On work requirements for aid recipients, the White House is particularly resisting measures that could drive more people into poverty or take their health care, said the person familiar with the talks, who was granted anonymity to describe behind-closed-door discussions.

Over the Republican demand to rescind money for the Internal Revenue Service, it’s still an “open issue” whether the sides will compromise by allowing the funding to be pushed into other domestic programs, the person said.

In one potential development, Republicans may be easing their demand to boost defense spending beyond what Biden had proposed in his budget, instead offering to keep it at his proposed levels, according to another person familiar with the talks.

The teams are also eyeing a proposal to boost energy transmission line development from Sen. John Hickenlooper, D-Colo., to facilitate the buildout of an interregional power grid.

They are all but certain to claw back some $30 billion in unspent COVID-19 funds now that the pandemic emergency has officially been lifted.

Meanwhile, McCarthy is feeling pressure from the House’s right flank not to give in to any deal, even if it means blowing past the Treasury deadline.

McCarthy said Donald Trump, the former president who is again running for office, told him, “Make sure you get a good agreement.”

Watchful Democrats, though, are also pressing Biden. The top three House Democratic leaders, led by Rep. Hakeem Jeffries, spoke late Thursday with the White House.

McCarthy has promised lawmakers he will abide by the rule to post any bill for 72 hours before voting. The Democratic-held Senate has vowed to move quickly to send the package to Biden’s desk.

The White House has continued to argue that deficits can be reduced by ending tax breaks for wealthier households and some corporations, but McCarthy said he told the president as early as their February meeting that raising revenue from tax hikes was off the table.

While Biden has ruled out, for now, invoking the 14th Amendment to raise the debt limit on his own, Democrats in the House announced they have all signed on to a legislative “discharge” process that would force a debt ceiling vote. But they need five Republicans to break with their party and tip the majority to set the plan forward.

Associated Press writers Mary Clare Jalonick, Stephen Groves, Farnoush Amiri and videojournalist Rick Gentilo contributed to this report.

(CNN) — A key House GOP negotiator warned on Friday that efforts to lock down a debt limit deal could either quickly come together or fall apart entirely – a warning sign as lawmakers and the White House race the clock to try to secure an agreement to prevent a first-ever default.

“There is forward progress,” Rep. Patrick McHenry, a chief GOP negotiator, told CNN after he left the speaker’s office. “But each time there’s forward progress, the issues that remain become more difficult and more challenging. So that is step-by-step, small-step-by-small step, and at some point, this thing can can come together or go the other way.”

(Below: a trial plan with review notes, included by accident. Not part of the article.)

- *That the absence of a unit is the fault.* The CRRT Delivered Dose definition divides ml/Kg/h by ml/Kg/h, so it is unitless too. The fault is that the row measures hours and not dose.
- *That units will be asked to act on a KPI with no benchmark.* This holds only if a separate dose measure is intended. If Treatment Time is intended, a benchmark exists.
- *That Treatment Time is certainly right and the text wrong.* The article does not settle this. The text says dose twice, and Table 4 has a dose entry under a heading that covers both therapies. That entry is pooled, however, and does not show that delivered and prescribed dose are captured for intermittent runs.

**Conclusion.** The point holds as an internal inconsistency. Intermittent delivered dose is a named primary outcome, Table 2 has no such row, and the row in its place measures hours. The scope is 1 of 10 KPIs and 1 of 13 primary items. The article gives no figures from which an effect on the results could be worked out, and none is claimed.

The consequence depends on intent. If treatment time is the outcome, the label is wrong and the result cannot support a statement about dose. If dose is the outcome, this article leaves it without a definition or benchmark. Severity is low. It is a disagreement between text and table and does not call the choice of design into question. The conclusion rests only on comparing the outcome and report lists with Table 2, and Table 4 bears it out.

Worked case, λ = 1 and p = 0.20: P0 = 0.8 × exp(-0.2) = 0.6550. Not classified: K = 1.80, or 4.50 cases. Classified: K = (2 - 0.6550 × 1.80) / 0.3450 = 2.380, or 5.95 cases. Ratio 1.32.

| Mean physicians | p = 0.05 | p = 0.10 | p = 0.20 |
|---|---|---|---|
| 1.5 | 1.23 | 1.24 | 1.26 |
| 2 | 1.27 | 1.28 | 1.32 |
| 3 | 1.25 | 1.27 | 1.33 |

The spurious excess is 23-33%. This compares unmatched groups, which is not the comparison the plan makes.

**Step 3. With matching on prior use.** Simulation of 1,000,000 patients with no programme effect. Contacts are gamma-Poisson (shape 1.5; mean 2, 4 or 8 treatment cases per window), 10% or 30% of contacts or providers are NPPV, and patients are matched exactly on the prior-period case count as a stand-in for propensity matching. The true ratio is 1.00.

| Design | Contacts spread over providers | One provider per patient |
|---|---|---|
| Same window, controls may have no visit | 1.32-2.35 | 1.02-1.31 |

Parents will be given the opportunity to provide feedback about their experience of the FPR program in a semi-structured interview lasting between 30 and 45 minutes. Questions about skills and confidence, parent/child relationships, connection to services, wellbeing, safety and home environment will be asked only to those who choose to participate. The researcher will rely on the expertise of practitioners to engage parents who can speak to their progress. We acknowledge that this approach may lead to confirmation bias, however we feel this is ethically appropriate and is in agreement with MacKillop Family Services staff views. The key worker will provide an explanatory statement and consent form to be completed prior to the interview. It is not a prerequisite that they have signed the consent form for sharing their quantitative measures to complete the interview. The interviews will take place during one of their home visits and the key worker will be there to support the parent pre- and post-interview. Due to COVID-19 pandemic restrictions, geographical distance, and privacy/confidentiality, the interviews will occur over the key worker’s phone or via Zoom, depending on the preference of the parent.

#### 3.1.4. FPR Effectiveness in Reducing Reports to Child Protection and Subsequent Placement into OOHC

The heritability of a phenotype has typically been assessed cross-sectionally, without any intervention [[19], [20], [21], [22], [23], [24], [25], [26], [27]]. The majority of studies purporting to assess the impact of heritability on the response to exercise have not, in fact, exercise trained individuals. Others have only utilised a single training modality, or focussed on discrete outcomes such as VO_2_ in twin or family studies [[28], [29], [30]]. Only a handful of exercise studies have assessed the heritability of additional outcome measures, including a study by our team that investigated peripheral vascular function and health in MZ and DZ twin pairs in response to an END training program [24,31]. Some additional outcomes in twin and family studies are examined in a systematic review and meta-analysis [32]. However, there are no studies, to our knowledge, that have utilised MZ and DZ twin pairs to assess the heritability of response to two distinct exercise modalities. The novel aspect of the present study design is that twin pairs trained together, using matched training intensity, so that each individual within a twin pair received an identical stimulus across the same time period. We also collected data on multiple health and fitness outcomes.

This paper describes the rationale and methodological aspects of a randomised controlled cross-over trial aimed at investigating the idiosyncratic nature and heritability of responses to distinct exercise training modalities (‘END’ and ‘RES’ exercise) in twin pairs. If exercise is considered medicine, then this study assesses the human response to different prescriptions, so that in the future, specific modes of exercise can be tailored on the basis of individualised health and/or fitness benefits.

There have been signs that negotiations over raising the nation’s debt limit have gained some momentum, but major differences between the two sides still remain and time is running short as the risk of default grows.

One of the most critical issues in the talks has been spending cuts, which Republicans have demanded in exchange for voting to raise the debt limit. But there were also a series of outstanding issues beyond spending levels as of Thursday night, with the two sides especially far apart on work requirements for social safety net programs.

“Hell no,” Rep. Garret Graves, another key GOP negotiator, told CNN when asked if Republicans were willing to drop work requirements on social safety net programs to get a deal on debt ceiling.

“Hell no, not a chance,” he said and suggested the issue centers on work rules for food stamps and temporary assistance programs for needy families, not Medicaid.

“Everything’s complicated,” McHenry said. “Everybody wants the details but the larger issue here is an agreement that changes the trajectory of our nation’s finances. And that’s what we’re working on. And that makes it difficult. It’s of consequence.”

Asked if a deal could come together Friday, House Speaker Kevin McCarthy emphasized they are working as hard as they can.

“We know it’s a crunch time,” McCarthy said. “So we’re going to work just as hard, we worked through the night last night. I thought we made progress yesterday. I want to make progress again today and I want to be able to solve this problem.”

Under a potential agreement being eyed by negotiators, the debt ceiling would be raised for two years while also capping federal spending – except for defense and veterans spending – for the same period, two sources familiar with the negotiations said. A separate source familiar with the negotiations said that the two sides were still working out details on the length of the spending caps deal, which Democrats have insisted should only last for as long as a debt ceiling raise.